Jeanette Manfra, DHS’s assistant secretary for cyber, provides a cogent roadmap: We need to “create this collective defense model, where we all provide capabilities, authorities, and competencies to make cyberspace safer.”

For their part, the various CI sectors have been diligent in working to combat cybersecurity risk. Some CI sectors, like the natural gas industry, have been investing millions in new technologies to improve distributed control systems, cloud-based services, and data analytics. Additionally, sector-specific Information Sharing and Analysis Centers (ISACs) have allowed for improved information sharing between industry and the federal government. Top ISACs include the Multi-State ISAC, the Oil and Natural Gas ISAC, and the Financial Services ISAC, among other ISACs. Other positive industry actions include adopting voluntary best practices like the National Institute of Standards and Technology (NIST) Framework for Improving Critical Infrastructure Cybersecurity; participating in cross-industry exercises like Grid-Ex, where CI sectors practice responding to cyber-attacks; and continually educating employees on the latest cyber risks and threats.

With the establishment of the NRMC, Secretary Nielsen has issued a challenge and an invitation: private industry and the various national security agencies need to work together to help make this cross-sector, public-private partnership model a successful approach to increasing cyber defense in critical infrastructure.

The individual partners are making progress. We must now work together to create a collective defense.

Commentary: National Vetting Center a Needed, Not Controversial, Security Asset

By Francis X. Taylor

This commentary originally appeared in Homeland Security Today, June 11, 2018.

For decades the U.S. has screened and vetted those who wish to enter the United States or apply to come to U.S. as visitors, immigrants or refugees. While technology and threats have changed, what has remained the same is the need for our officials on the front lines to have the most up-to- date and accurate information to decide who should or should not be allowed to enter our country.

To that end, earlier this year the National Vetting Center (NVC) was created to strengthen, simplify, and streamline the complex, ad hoc, and sometimes inefficient ways that intelligence is used to inform operational decisions related to screening and vetting. Despite the hype, I believe the NVC should not be viewed as part of the heated national debate on extreme vetting. Instead, the NVC should be viewed as the continuing improvement of effective security processes to improve the security of our travel, immigration and trade infrastructure. Specifically, I believe there are three added benefits to the government and to America’s overall national security posture with the launch of the NVC.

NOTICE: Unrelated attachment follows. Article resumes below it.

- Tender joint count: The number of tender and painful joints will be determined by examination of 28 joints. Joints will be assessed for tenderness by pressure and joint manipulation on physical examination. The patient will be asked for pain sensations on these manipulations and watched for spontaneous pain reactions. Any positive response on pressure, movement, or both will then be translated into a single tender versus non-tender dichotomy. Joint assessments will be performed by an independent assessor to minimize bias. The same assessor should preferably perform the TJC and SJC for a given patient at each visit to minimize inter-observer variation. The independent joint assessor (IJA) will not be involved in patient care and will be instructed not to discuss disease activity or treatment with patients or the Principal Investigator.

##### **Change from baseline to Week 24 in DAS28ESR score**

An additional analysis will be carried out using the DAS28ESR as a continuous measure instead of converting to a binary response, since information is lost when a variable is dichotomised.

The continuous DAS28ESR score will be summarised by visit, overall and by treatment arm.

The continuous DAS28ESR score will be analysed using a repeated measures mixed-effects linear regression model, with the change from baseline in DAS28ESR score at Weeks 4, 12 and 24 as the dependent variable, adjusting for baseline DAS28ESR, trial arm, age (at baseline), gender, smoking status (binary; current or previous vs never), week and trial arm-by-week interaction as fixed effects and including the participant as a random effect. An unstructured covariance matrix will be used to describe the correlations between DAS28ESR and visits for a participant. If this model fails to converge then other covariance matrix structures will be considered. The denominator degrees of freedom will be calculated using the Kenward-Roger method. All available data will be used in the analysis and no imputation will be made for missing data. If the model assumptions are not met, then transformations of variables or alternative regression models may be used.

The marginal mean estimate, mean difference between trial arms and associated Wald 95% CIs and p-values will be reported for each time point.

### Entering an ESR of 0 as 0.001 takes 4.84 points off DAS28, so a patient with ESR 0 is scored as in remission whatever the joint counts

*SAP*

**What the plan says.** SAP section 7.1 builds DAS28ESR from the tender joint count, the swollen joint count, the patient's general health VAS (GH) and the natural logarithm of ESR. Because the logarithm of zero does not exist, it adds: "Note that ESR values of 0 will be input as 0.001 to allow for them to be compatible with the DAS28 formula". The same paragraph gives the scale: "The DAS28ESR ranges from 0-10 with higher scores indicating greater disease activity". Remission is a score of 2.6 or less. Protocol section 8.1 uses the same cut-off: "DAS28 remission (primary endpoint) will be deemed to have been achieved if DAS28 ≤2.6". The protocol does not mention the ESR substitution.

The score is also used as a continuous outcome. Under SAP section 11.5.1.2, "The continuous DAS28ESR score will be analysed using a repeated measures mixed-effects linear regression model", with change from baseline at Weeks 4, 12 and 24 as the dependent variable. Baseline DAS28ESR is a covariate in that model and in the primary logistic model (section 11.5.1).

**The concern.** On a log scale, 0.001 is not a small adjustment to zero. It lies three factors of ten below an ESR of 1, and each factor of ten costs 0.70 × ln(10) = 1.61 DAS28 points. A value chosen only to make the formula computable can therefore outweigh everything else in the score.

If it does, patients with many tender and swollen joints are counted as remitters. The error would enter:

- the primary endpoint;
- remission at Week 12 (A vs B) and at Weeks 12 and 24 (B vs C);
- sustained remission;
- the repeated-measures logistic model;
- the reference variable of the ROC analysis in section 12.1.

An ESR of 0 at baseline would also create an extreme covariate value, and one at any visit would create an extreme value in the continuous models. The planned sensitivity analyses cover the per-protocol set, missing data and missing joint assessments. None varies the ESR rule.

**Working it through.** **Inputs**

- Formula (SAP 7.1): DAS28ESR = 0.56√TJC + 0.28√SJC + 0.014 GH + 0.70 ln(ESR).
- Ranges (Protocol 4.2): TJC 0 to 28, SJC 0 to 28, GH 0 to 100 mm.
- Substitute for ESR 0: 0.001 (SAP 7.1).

First, the practices and procedures that the U.S. government uses for screening and vetting must be dynamic and continually evolve in terms of throughput, redress, privacy, and accuracy. The NVC is a positive step in that direction. Following the 9/11 terrorist attacks, the U.S. created a system to better protect the homeland against potential terrorists. Lessons learned after each attempted terrorist plot since 9/11 caused the government to incrementally mature the system but never fully institutionalize these best practices in one organization.

While U.S. intelligence, law enforcement and security professionals continue to scour the globe for transnational criminals, spies, drug smugglers and weapons proliferators trying to enter the country illegally or with bad intent, the NVC can serve as a single place to analyze a broader set of applicable government information – with the right privacy regime to ensure that the right analysts have access to the proper information at the right time.

Second, I believe the NVC is a smarter use of the government’s existing knowledge, expertise, and money, as well as a realization of the post-9/11 mission to connect the dots of those transiting to the homeland for nefarious reasons.

Threats are not the only thing that have changed since the turn of the century. Technology has clearly evolved at a near exponential pace. Through the NVC, federal agencies will have the ability to use the NVC’s tools and analytic programs in a consolidated, efficient, and streamlined fashion with greater accuracy and speed than ever before. This approach would allow for secure information sharing at a volume and speed that was not possible just five years ago.

Through the creation of the NVC, the U.S. government will have an agile center that can evolve as the threats to the homeland evolve. The threat picture is ever-evolving and the government needs to move quicker to counter the tools that our adversaries are using. Today’s technology will allow agencies to maintain control of their data and permit it to be accessed securely and only by those with the right and proper authorities for the purpose of a specific, legally authorized screening mission.

Finally, the NCV will allow for better coordination and collaboration. Right now, agencies are screening and vetting people properly and with much success – the system is not broken. But we can do it better. And we can expand the work beyond the counterterrorism-only focus of the past 17 years. The NVC will allow for a “task-force” approach to these activities rather than the ad hoc mechanisms that currently exist. Co-locating vetting analysts from different agencies will allow these trained professionals to collaborate, share information where appropriate and access the expertise that resides within each agency to make better, more timely and more informed decisions – including redress decisions. And this scalable model will provide agencies the flexibility to meet the evolving threats we no doubt will face in the coming years as terrorists, criminals and others change their tactics in an attempt to evade the latest vetting protocols.

As the former Under Secretary for Intelligence and Analysis at Department of Homeland Security (DHS), I helped to tackle these same issues while serving in the last administration. I commend DHS for picking up where we left off. And it is my hope that they can build on our path to strengthen this capability with the right outcomes from the start.